Hey Tacoma Film Club—we are showing A Thousand Clowns!
When: Tuesday October 9, 2007 @7:00 PM
Where: Center for Spiritual Living 206
If you want “goodies” please bring what you want to eat or drink.
A Thousand Clowns
Unemployed television writer, Murray Burns, lives in a clutteredone-bedroom apartment with his twelve-year old nephew, Nick. Murray has been unemployed for five months after walking out on his previous job, writing jokes for a pathetic comedian who hosts a children’s television show. Nick was abandoned by Murray’s sister seven years earlier, and now attends a school for gifted children.
When Nick writes a school assignment on the benefits of the unemployment system, some of what he writes about his home surroundings causes his school to send social workers to investigate his home environment. Confronted by investigators for the Child Welfare Bureau, Murray is given the option of finding a job or losing custody of his nephew. Along the way, Murray charms and seduces Sandra (played by), the young psychologist assigned to Nick’s case.
December 14, 1965
Screen: ‘A Thousand Clowns’ Opens:Jason Robards Repeats His Success of Stage
By BOSLEY CROWTHER
Published: December 14, 1965
THE cheeriest and most approving comment that can be made about the film, “A Thousand Clowns,” is that it maintains the spirit and the humor of the Herb Gardner play on which it is based.
It starts right off as an erratic and wildly comic conversation piece in which a firmly dedicated nonconformist explains his casual attitude toward the world—and especially toward gainful employment—to anyone who will listen.
“I see a horrible sight,” he gasps to the beaming lad who is galloping along with him on an early morning jaunt aroundat the very beginning of the film. “I see a lot of people going to work!”
And it rolls on in that disdainful fashion — when the two return to their digs, which is a vast, cluttered one-room apartment, with accessories, in an old apartment barn; when they take on a pair of earnest workers from the Child Welfare Bureau who call to determine why the lad should not be taken away from his irresponsible uncle and put in a foster home; when the cute lady welfare worker gets taken with a wild bohemian urge, moves in and tries without too much enthusiasm to get the rebel to find himself a job.
And it concludes, after some little shuffling with a few other characters and a great deal more wild and comic talk, with the three characters who most matter wrapping themselves up in a nice, cozy ball.
What’s more, it has, who did a lot to make the play the lark it was, still doing most of the talking and skylarking in the uncle’s role, and Barry Gordon, who was his Broadway sidekick, still acting the quick, responsive boy.
It has the new and sensationalplaying the appropriately lightheaded girl almost as wryly and irrationally as she was played by Sandy Dennis on the stage. And it still has Gene Saks contributing that hilariously freakish bit as television’s Chuckles the Chipmunk, which turned the play into a blistering burlesque.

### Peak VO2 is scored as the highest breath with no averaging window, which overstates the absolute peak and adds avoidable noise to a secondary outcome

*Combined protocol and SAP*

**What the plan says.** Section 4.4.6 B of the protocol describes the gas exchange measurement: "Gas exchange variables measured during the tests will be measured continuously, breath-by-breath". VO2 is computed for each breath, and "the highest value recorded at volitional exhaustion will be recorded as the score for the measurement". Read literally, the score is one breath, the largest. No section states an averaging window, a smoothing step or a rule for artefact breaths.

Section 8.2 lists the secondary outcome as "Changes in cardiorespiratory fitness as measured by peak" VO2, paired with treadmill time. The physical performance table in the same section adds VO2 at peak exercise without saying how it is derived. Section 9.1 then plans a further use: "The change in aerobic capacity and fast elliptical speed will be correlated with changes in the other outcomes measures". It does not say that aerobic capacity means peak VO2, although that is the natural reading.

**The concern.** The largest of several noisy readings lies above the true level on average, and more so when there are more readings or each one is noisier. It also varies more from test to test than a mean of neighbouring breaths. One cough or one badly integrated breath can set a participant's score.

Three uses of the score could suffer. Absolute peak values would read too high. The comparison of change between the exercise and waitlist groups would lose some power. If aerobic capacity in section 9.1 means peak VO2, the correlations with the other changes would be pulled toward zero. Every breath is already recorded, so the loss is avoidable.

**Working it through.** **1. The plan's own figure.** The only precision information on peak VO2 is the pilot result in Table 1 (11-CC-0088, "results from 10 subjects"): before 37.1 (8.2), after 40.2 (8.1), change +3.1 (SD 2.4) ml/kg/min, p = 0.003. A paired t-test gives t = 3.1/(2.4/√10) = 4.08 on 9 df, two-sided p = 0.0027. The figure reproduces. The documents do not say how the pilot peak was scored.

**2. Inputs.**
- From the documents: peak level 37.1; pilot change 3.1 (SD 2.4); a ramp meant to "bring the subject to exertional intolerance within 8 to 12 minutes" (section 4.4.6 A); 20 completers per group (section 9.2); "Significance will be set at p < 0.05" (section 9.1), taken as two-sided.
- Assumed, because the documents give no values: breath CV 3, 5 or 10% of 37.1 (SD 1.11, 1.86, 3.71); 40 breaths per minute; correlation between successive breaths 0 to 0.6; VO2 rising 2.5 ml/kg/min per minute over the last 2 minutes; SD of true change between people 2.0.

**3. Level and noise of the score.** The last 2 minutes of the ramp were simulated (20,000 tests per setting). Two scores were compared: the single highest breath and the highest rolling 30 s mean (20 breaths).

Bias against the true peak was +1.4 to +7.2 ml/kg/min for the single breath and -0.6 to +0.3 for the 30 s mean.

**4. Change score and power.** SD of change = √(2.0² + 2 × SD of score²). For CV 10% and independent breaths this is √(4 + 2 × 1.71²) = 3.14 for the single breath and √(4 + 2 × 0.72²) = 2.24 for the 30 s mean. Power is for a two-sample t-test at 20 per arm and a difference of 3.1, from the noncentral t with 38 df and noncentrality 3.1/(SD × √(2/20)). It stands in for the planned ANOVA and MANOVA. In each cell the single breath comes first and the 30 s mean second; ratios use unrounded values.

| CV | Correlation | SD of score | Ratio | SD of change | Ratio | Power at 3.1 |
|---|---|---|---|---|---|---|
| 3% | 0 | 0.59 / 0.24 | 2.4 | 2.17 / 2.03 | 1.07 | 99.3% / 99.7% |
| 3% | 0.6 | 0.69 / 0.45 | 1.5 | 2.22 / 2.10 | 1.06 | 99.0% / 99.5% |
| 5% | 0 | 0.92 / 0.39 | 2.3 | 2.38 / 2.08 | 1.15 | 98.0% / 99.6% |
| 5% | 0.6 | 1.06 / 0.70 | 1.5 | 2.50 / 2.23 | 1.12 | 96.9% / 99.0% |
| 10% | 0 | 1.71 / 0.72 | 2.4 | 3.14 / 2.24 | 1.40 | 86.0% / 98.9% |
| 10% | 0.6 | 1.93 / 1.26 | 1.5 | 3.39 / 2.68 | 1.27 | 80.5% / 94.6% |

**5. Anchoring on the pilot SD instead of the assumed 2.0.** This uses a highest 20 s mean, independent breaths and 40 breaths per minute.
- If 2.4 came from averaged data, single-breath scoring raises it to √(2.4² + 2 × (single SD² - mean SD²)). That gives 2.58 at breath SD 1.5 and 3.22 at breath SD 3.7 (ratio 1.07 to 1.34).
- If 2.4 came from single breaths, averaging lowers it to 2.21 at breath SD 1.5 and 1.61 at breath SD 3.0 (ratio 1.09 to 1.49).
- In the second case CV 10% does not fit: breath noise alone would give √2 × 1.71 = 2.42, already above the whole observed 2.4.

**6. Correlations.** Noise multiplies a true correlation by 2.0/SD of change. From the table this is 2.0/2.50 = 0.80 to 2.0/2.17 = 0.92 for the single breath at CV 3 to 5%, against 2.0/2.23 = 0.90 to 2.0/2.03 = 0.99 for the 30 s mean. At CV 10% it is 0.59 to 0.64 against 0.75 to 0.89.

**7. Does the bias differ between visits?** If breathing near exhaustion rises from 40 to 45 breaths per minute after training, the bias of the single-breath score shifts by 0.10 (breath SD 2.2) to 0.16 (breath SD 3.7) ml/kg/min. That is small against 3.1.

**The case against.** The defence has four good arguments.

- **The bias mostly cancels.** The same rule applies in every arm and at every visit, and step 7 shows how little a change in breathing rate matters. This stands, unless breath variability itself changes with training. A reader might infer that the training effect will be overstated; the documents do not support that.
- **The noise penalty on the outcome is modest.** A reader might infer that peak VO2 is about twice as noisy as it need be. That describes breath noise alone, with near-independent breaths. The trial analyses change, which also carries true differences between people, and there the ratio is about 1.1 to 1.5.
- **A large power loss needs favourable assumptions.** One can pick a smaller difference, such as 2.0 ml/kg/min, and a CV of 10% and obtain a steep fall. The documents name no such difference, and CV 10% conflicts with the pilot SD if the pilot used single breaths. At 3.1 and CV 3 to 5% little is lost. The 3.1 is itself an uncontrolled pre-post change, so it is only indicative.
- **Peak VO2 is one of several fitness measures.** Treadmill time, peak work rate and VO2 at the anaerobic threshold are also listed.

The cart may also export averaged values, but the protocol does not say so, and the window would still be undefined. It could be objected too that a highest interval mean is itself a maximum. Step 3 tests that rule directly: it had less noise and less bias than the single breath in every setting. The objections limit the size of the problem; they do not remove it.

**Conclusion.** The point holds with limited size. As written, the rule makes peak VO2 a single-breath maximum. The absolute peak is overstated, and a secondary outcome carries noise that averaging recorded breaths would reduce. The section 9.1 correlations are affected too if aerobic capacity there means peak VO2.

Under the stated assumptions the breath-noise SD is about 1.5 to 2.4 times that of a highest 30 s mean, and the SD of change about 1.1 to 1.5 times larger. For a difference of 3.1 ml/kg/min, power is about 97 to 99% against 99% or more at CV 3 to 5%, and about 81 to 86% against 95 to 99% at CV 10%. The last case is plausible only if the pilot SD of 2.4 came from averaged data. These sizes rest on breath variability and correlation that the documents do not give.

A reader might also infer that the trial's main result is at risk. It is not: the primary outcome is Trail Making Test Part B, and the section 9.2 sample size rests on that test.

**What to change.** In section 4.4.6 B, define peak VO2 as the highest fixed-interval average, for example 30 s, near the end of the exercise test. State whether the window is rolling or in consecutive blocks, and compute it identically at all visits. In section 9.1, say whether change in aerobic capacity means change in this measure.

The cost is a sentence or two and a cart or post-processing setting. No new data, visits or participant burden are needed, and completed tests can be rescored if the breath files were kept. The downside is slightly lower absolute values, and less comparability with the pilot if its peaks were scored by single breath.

It has all of these in rich abundance. And since Mr. Gardner also wrote the script, which Fred Coe (who staged the play) directed, the comic essence of the play is in the film.
What is missing — or is strangely dissipated — in the almost two-hour long work, which, opened yesterday at the Trans-Lux East, is the play’s spontaneity and pace. Mr. Coe has attempted to inject them with several interlude sequences that bounce his characters all around—to the , the docks, , . —and he has tacked on a musical score that crashes with bursts of Sousa marches when a triumph of nonconformism is won.
But somehow these cinematic splashes of action and atmosphere, which are bright in themselves, seem extraneous and inharmonious with the long and stagy scenes of kooky but constricted conversation that take place mainly in one room. It is as though the interludes are but filling, to suggest the look and the frenzy ofthat are already well enough suggested in the deliciously erratic dialogue.
Also, there’s just too much of it. The point is clear after an hour that the uncle, an ex-TV writer, persists in his off-beat slant on life because he wants to raise his nephew to be a human being, a person who enjoys himself—not, as the uncle puts it, a chair. That is fine, a reasonable thesis for light, harmless comedy. But it palls a bit after too much talk. And the long scene with Chuckles toward the end, which simply establishes the cheap absurdity of TV comics, is a little too much too late.
Even so, the humor is still surprising, and Mr. Robards is still full of spice with his clownish wise-cracks and the map of Ringling Brothers and Barnum & Bailey stamped all over his face. If you didn’t see “A Thousand Clowns” on Broadway, you should certainly see it on the screen.
A THOUSAND CLOWNS, screenplay by Herb Gardner, based on his original plays; directed and produced by Fred Coe. A Harrell, Inc. presentation released through . At the Tras-Lux East Theater, Third Avenue at 58th Street. Running time: 118 minutes.
Murray . . . . .
Sandra . . . . .
Arnold . . . . .
Nick . . . . . Barry Gordon
Leo . . . . . Gene Saks
Altert . . . . . William Daniels